happening on the ground," and referencing the Winter
Soldier testimony from the Vietnam era that "exposed
the criminal nature of the Vietnam War...today vets from
the current occupations assume the same
responsibilities as their predecessors." But neither
the U.V.M student paper, curiously named the Vermont
Cynic
, nor the Gannet owned Burlington Free Press sent
a reporter to listen. Nor did the Vermont Cynic
respond to several queries requesting comment; and
Patrick Garrity, Metro editor for the Free Press
explained that "tough decisions are made every day on
what to cover or not." As to this particular event, he
said, "What led to our particular reason why we didn't
cover it - I couldn't say." After being apprised of
what they may have missed, he responded "Just because
we didn't pick up a story on one day doesn't mean that
we won't go back to cover it."

As to this event's newsworthiness, the testimony
speaks for itself, morphing from the bad to the truly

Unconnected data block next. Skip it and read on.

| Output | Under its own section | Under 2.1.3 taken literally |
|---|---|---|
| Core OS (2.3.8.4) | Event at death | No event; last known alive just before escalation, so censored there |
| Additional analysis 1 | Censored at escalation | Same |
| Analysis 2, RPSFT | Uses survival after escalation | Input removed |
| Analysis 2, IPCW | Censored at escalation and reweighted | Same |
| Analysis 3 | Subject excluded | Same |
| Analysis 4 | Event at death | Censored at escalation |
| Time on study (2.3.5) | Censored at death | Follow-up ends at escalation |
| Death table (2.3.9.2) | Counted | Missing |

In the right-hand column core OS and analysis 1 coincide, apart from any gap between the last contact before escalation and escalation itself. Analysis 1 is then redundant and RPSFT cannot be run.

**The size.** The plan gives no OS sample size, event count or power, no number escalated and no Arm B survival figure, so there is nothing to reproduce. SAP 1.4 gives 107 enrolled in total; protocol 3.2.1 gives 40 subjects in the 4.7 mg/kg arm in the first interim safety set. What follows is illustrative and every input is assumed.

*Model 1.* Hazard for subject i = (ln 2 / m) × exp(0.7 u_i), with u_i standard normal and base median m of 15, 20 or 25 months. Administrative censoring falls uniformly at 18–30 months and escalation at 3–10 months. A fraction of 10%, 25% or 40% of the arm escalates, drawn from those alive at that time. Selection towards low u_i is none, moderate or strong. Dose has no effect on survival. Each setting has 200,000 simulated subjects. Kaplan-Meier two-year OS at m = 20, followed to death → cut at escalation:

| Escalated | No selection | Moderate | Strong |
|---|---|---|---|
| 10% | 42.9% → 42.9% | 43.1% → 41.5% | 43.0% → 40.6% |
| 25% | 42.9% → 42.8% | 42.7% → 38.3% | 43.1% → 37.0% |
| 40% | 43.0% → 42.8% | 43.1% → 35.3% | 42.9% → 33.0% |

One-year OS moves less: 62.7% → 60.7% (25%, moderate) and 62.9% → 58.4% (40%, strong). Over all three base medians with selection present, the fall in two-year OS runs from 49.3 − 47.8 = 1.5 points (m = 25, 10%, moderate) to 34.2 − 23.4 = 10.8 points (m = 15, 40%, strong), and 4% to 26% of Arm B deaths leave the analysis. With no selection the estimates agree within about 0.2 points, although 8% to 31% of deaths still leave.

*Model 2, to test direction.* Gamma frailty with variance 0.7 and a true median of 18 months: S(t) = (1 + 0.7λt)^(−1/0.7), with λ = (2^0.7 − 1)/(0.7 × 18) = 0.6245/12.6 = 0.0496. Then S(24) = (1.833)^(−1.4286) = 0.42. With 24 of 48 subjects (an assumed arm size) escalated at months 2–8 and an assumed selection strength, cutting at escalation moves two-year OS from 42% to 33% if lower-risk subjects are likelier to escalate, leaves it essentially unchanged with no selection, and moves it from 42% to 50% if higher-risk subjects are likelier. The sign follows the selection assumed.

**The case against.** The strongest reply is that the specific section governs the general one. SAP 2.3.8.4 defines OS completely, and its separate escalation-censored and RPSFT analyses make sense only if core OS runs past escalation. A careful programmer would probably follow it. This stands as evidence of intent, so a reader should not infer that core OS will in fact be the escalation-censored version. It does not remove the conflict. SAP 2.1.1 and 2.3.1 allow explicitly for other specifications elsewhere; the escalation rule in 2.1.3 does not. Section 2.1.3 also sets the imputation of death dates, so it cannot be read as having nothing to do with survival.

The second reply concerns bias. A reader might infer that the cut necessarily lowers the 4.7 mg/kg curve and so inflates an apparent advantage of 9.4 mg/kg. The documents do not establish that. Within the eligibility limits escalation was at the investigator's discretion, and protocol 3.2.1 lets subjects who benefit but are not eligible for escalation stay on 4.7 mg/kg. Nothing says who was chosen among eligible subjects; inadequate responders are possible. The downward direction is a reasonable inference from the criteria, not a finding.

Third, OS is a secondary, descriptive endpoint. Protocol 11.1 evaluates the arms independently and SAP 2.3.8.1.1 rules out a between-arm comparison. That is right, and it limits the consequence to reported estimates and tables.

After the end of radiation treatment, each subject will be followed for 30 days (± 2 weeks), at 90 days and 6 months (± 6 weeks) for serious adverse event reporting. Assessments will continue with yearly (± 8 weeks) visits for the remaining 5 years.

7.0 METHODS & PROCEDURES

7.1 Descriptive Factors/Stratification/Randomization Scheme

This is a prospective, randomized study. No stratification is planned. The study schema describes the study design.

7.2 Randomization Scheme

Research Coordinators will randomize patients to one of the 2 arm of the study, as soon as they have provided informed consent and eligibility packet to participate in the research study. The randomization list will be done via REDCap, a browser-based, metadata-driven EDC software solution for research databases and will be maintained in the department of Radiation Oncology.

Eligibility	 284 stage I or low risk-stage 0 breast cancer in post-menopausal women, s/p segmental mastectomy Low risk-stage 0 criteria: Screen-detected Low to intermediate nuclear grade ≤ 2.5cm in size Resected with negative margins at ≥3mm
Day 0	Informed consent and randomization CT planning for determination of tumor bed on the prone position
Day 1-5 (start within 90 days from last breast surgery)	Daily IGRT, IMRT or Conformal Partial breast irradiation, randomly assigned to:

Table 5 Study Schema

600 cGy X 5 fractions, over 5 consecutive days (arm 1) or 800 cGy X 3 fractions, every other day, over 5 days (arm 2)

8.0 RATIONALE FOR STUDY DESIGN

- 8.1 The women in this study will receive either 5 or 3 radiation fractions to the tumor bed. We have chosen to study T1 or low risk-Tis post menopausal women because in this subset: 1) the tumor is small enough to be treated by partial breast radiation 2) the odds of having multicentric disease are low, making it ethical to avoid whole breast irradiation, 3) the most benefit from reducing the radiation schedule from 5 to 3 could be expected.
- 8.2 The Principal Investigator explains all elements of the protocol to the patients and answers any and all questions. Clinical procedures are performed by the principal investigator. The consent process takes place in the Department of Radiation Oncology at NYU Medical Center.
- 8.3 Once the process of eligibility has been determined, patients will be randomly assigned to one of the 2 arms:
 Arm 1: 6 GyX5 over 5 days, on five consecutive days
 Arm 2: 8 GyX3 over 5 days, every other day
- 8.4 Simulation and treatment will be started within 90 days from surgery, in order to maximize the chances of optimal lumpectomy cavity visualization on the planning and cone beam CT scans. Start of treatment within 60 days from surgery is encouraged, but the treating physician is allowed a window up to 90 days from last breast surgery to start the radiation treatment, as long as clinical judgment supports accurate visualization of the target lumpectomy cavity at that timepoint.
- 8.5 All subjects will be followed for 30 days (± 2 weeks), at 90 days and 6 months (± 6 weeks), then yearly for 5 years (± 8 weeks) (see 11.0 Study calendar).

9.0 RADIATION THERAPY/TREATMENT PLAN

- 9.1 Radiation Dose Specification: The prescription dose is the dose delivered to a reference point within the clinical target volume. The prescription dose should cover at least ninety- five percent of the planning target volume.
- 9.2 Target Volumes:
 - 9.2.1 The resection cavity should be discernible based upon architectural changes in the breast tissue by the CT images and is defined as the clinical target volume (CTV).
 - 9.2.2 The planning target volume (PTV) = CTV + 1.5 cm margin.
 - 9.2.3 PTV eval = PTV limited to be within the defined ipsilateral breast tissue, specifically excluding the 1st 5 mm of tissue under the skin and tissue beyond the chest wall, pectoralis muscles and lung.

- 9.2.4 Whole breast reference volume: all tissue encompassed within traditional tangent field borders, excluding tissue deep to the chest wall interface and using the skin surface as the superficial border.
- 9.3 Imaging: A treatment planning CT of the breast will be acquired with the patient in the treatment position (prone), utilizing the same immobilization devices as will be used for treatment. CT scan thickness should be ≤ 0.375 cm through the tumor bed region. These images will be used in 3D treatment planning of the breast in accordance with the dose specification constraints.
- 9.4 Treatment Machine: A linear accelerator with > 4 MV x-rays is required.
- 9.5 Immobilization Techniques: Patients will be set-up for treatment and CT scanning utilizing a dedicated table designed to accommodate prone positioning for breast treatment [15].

horrific.

Drew Cameron, who served as an army artilleryman,
told disturbing if not surprising stories about his
duties in gathering and destroying captured munitions.
When tank munitions fell off the back of his truck, he
was ordered to leave them be, even though there would
be children playing among them the next day. When a
convoy truck crashed into an Iraqi civilian car,
severely wounding several members of a family, he was
again ordered to leave them to their fate without any
medical help from the troops who caused them harm. And
when the captured munitions reached the destination
for destruction, they were exploded in open pits in